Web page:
• Living Christmas everyday!
• The view from pulpit and pew
• Clergy on the move
• Upliftment for choir
Living Christmas everyday!
[ The Bishop writes ... ]
My Dear People of God,
Greetings in the name of Christ, our Lord and Saviour born to us as at this time!
It is time to celebrate specifically the birth of our Lord again. The Church has so ordered that 25 December be set aside for the birthday of the Son of God. While we are not exactly sure of the actual date, it is a fact that he was incarnated in time and history of humankind, intervening to take over their affairs in a situation of hopelessness and despair, of sin and death. As in my experience, there was a time when the calendar was not readily available, thus it becomes very difficult to know precisely the day and month when our forebears were born. Of my own father we only know the year of birth, not the date and month (1898); yet of his baptism we know (8 June 1919). For my mother we know both birthday (6 November 1919) and baptismal date (24 May 1931). So is the case with our Lord.
The story of Christmas is told year by year, yet each time it is repeated it becomes new. It is a story of our salvation from darkness to light, from sin to righteousness as we daily progress in our growth. It is a story of transformation which culminates at Easter where Christ rises from the grave triumphant over the forces of darkness, sin and death, human misery and hopelessness, despair and uncertainty, to bring the believers to fullness of life in new creation and life eternal. He came so that we die no more, but bear his character of ‘love all embracing’ (Jn 3:16 cf Jn 13:34-35), ‘compassionate heart and service’ (Mt 9:36, Mk 8:2), he gave believers a mandate ‘to go and make disciples – baptising, teaching and training them in mentoring and discipling programmes’. This is Christmas at its best. Let us live it daily in our engagements.
When we are obedient to this mandate, our problems become light and less because we know he cares. His care for the world is to be transmitted by us who believe in the following ways:
• We cultivate a relationship with Christ. He becomes our Lord in truth and indeed according to the scriptures (Jn.1:11,12; Rom.10:9-10; 2Cor.5:17ff). These done in prayer, he begins to be our friend and we do not let him down. We take sides with the good (Gk.âgathon) and abhor the bad (Gk.Kakòn) at all costs to the last drop of our blood, if we are serious about God’s kingdom.
• In prayer and supplication and daily feeding on his Word we grow, and obtain inner strength and wisdom in all our engagements, based on his love, all embracing agapē.
• We faithfully and regularly come to the fellowship of the Church at least every Sunday for growth in fellowship with him at the Eucharist, in the breaking of the bread and the blessing of the cup of wine, realising the fact that though we are many we are one for one purpose – mission to the world.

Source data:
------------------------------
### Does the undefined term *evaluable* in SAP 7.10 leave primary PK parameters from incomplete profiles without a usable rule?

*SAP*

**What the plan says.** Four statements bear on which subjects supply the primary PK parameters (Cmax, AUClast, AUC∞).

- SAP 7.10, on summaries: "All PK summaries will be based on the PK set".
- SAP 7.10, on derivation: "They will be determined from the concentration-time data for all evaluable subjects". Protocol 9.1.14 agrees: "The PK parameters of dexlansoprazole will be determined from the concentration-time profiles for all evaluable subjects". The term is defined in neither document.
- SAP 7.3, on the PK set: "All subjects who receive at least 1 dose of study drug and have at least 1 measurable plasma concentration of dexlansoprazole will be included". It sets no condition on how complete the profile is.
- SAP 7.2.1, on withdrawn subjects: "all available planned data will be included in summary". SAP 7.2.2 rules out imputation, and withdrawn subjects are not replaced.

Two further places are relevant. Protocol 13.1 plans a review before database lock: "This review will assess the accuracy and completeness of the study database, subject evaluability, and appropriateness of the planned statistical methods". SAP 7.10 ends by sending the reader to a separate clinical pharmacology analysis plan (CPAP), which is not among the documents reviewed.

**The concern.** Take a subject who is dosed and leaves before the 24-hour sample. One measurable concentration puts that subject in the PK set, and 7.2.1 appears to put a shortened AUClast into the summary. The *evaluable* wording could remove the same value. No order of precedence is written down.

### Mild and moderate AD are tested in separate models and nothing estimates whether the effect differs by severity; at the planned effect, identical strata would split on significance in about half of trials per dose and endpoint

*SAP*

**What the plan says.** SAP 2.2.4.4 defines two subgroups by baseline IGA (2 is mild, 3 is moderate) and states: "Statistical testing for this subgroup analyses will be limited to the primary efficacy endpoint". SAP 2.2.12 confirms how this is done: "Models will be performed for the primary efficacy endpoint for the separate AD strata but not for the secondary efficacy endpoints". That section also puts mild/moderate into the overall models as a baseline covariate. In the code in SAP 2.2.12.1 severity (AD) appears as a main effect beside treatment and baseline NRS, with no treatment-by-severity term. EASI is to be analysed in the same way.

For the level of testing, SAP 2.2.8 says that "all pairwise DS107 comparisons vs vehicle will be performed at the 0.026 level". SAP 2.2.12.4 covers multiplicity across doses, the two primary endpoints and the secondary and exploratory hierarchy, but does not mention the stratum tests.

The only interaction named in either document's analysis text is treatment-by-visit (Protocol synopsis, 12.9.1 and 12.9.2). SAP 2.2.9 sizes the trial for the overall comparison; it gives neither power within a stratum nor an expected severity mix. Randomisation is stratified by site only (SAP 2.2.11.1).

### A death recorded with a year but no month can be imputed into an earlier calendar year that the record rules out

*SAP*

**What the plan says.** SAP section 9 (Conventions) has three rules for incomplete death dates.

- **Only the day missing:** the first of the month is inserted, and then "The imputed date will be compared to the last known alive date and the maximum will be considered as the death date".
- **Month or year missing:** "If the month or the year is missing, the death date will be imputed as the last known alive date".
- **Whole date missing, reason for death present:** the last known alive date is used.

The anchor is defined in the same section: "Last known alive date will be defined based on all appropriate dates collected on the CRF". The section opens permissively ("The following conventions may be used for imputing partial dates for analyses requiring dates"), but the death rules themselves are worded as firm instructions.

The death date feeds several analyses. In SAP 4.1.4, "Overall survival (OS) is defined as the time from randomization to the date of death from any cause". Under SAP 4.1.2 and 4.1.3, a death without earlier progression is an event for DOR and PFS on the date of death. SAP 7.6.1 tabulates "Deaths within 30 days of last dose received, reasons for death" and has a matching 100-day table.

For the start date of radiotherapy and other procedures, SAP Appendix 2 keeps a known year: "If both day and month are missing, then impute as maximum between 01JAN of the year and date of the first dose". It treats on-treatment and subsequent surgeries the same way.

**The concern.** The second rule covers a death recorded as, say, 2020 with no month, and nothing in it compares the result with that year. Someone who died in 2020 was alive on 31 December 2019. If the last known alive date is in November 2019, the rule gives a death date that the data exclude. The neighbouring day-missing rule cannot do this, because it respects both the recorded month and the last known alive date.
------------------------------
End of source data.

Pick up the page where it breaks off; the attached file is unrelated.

• We surrender our skills, talents and tithes, truthfully for the work of the Church to care not only for our Clergy, Bishop, Diocesan Office and Province, but also for the poor at our doorsteps. Remember we are the Church for those absent from our Sunday regular worship. So give and do so generously. In so doing you will be surprised by what God has given you. After all we give him what is his. All things come from him, and of his own we give him (APB. P.116.48).
5 Finally, there are other Christians around us. They love the Lord like us. We stretch our hand of fellowship to them. Further to this, there are people of other faiths. In love we reach out in dialogue. They are also other sheep that Jesus loves. They are to be ‘one flock with one Shepherd’ (cf Jn 10:16). This is done in love, wisdom and concern.
It is our pleasure to remind you of our teaching Theme for this Calendar Year introduced to you at the Family Service on Advent 1: Discerning the signs of the times – God’s Visitation. (Mt 16:3; Lk 19:44).
We wish you a Merry Christmas and a Bright, Happy and Prosperous New Year as you live Christmas each day!
Yours in the love of Christ,
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The view from pulpit and pew
- iindaba is sad to record the death of Christopher Holmes on 6 October. Christopher retired from St Hugh’s at the end of February and had taken up the position of care-taker priest in the The Great Karoo Parish. He was also the editor of this column with a ‘nose’ for news of the clergy and of lay folk well known within the diocese, which he was able to report on with a touch of humour when called for. Father Christopher Christmas will also be missed by the many of the children of the diocese. Our sympathy to Susan, Katharine, Nicholas and the wider family.
- iindaba was shocked to hear that Mthetheleli Vena, the rector of St Matthias in Motherwell, was followed into church and tied up at the end of November. He was robbed of his car, cell phone and money. iindaba is pleased to report that he is getting over the shock.